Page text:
Labor, capital, climate change, and The Gap

Commenting on a surprisingly utilitarian post by Eddie, a517d0gg writes

It seems to me that a lot of people (you, Soob, TDAXP) are contrarian on climate change for the sake of being contrarian.

I can’t speak for Eddie or Soob, but Adrian’s assessment of my motives is incorrect.

Essentially, the controversy on climate change boils down to one line:

Certain capital-producing activities are altering the nature of certain stocks of capital.

Hmm. A potential problem. What is then needed is a judgement of the productivity benefits of the capital-producing activities (very large, as they compound over time) and a judgement of the alteration of capital-stocks. For instance,

  • sea levels will rise (bad)
  • the cost of the rising sea levels is trivially low (good)
  • rainfall in certain parts of Africa will lessen (bad)
  • rainfall in Africa overall will increase (good)
  • there will be more deaths from heat (bad)
  • there will be many times less deaths from cold (good)

&c.

Climate change is thus a “problem” we are near the optimal solution for already. While certain technological adjustments can doubtless be made, there are more pressing matters.

One such more important issue is shrinking the Gap. Essentially, the problemof the Non-Integrating Gap is:

The opportunity cost of not shrinking the Gap is an alteration in the quality of the labor supply.

Another potential problem. IT can be analyzed by examining the opportunity cost of not shrinking the Gap and the nature of the alteration conducted on the labor supply.

tdaxps_new_map_md
A problem worth thinking about

Compared to shrinking the gap, labor loss in the present environment is very high. Apart from the “bottom billion” being almost completely unmonetized, biological plays a role, too. Unhygenic and primitive living conditiosn leads to an increase in exports of diseases from the Gap, while the co-evolution of genes and culture by natural selection continually optimizes the population of the Gap for a world less and less like the one everyone else lives in.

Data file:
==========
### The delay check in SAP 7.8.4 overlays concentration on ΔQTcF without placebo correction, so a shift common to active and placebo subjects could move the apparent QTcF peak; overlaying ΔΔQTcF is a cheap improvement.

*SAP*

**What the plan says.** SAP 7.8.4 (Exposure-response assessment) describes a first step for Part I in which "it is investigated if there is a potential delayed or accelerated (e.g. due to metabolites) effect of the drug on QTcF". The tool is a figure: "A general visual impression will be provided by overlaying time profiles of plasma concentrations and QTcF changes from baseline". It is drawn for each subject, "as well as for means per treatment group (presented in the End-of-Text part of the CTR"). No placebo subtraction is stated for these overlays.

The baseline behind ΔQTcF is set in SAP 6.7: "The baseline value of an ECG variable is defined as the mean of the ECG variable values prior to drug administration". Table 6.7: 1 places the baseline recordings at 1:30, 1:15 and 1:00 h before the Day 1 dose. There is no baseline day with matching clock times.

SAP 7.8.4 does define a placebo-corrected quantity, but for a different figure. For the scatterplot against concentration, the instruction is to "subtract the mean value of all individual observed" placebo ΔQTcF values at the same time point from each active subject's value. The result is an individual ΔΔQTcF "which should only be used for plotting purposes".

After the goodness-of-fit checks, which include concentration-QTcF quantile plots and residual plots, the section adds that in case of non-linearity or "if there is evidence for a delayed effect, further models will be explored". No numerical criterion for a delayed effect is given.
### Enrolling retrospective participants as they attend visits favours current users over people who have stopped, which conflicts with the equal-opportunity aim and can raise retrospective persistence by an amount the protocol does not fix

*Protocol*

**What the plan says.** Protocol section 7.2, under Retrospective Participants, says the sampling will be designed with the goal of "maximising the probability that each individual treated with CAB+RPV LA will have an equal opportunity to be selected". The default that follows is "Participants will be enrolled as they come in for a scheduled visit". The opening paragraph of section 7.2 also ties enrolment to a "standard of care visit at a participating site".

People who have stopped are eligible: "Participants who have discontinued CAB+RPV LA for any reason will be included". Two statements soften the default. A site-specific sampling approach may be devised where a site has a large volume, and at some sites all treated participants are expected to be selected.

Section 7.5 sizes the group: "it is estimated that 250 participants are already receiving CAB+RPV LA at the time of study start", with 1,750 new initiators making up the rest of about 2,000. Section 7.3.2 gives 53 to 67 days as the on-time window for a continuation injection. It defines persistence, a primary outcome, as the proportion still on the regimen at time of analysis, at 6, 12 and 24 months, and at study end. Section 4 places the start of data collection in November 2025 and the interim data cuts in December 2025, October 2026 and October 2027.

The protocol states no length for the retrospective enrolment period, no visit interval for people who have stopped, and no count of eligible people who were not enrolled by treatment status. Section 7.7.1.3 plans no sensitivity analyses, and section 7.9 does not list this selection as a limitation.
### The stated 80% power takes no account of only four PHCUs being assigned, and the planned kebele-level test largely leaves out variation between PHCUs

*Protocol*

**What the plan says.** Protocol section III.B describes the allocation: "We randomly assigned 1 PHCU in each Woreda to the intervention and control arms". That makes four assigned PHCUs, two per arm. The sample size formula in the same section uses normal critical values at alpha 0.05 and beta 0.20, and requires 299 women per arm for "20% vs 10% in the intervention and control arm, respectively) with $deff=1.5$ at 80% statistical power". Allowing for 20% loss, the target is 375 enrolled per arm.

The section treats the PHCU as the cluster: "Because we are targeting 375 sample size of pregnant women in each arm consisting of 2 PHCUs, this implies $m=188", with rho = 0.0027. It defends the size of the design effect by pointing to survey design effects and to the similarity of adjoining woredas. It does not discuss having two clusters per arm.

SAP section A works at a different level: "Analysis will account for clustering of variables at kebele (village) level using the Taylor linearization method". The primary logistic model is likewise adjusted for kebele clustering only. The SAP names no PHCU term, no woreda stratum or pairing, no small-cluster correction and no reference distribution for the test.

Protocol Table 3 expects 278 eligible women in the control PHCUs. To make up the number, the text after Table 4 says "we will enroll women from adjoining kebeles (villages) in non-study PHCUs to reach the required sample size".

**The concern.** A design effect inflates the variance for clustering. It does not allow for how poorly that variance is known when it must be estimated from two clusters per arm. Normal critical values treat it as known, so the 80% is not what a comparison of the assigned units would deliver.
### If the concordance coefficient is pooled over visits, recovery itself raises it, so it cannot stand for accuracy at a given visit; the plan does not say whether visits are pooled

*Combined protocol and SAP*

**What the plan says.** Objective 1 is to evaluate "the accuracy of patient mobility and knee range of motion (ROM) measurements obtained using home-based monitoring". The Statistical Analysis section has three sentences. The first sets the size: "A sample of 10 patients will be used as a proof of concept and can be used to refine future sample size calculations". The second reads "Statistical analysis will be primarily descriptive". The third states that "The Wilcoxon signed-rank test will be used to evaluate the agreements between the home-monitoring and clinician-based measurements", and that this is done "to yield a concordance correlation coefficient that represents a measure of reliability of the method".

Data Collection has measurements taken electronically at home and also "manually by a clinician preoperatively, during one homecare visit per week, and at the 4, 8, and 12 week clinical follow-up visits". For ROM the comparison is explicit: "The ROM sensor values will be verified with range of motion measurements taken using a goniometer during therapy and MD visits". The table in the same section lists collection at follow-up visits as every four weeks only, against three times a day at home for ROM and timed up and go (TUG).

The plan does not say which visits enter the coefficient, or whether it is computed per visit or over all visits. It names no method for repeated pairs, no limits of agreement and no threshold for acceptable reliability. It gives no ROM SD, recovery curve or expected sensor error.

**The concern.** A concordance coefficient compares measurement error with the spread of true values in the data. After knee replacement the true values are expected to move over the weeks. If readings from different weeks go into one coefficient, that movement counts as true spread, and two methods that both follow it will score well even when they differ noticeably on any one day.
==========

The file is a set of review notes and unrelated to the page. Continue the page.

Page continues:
However, shrinking the Gap has its own opportunity costs. Certian things, which we may otherwise not want to spend:

  • billions, if not trillions, on defense (Leviathan and Systems Administration)
  • subversion of the constitutional order (“Ethan Allen” is right on this one)

and more

While climate change is a trivial problem with a trivial solution, the Gap is a complex problem with a complex solution. It’s both more worthy of attention and more interesting to think about.

And that isn’t “contrarian” at all.

6 thoughts on “Labor, capital, climate change, and The Gap”

  1. Eddie,

    Agreed on more investment in R&D.

    “Further, given the fact that in the Congo and Brazil (as elsewhere) “

    I think you are making an error lumping a New Core state with a democratic, federal system of government (Brazil) with a deep-Gap pit of human misery (Congo).

    “Lastly, we should examine the use of a re-imagining of the EPA in a more international sense, empowering them to become eco-detectives and publicizing the crimes of the worst polluters”

    Are you suggesting the EPA take a political role in foreign states — that is, it should be allowed to work cross-purposes against US Aid, US DOS, US DOD, etc. What should be the limit of acceptable blowback to the US domestic system?

    For instance, should the EPA refrain from criticizing the construction of coal-power because of the people of Nevada are wary of Yuma Mountain? Conversely, shoudl the EPA refrain from criticizing nuclear power plants in other countries because of the potential for a substantial reduction in CO2 emisions? Should the EPA castigate as 'the worst polluters' those states that do not encourage enough industrial development (thus leaving to already existing problems such a lack of drinking supply, etc, to fester instead of being solved internally through economic growth)?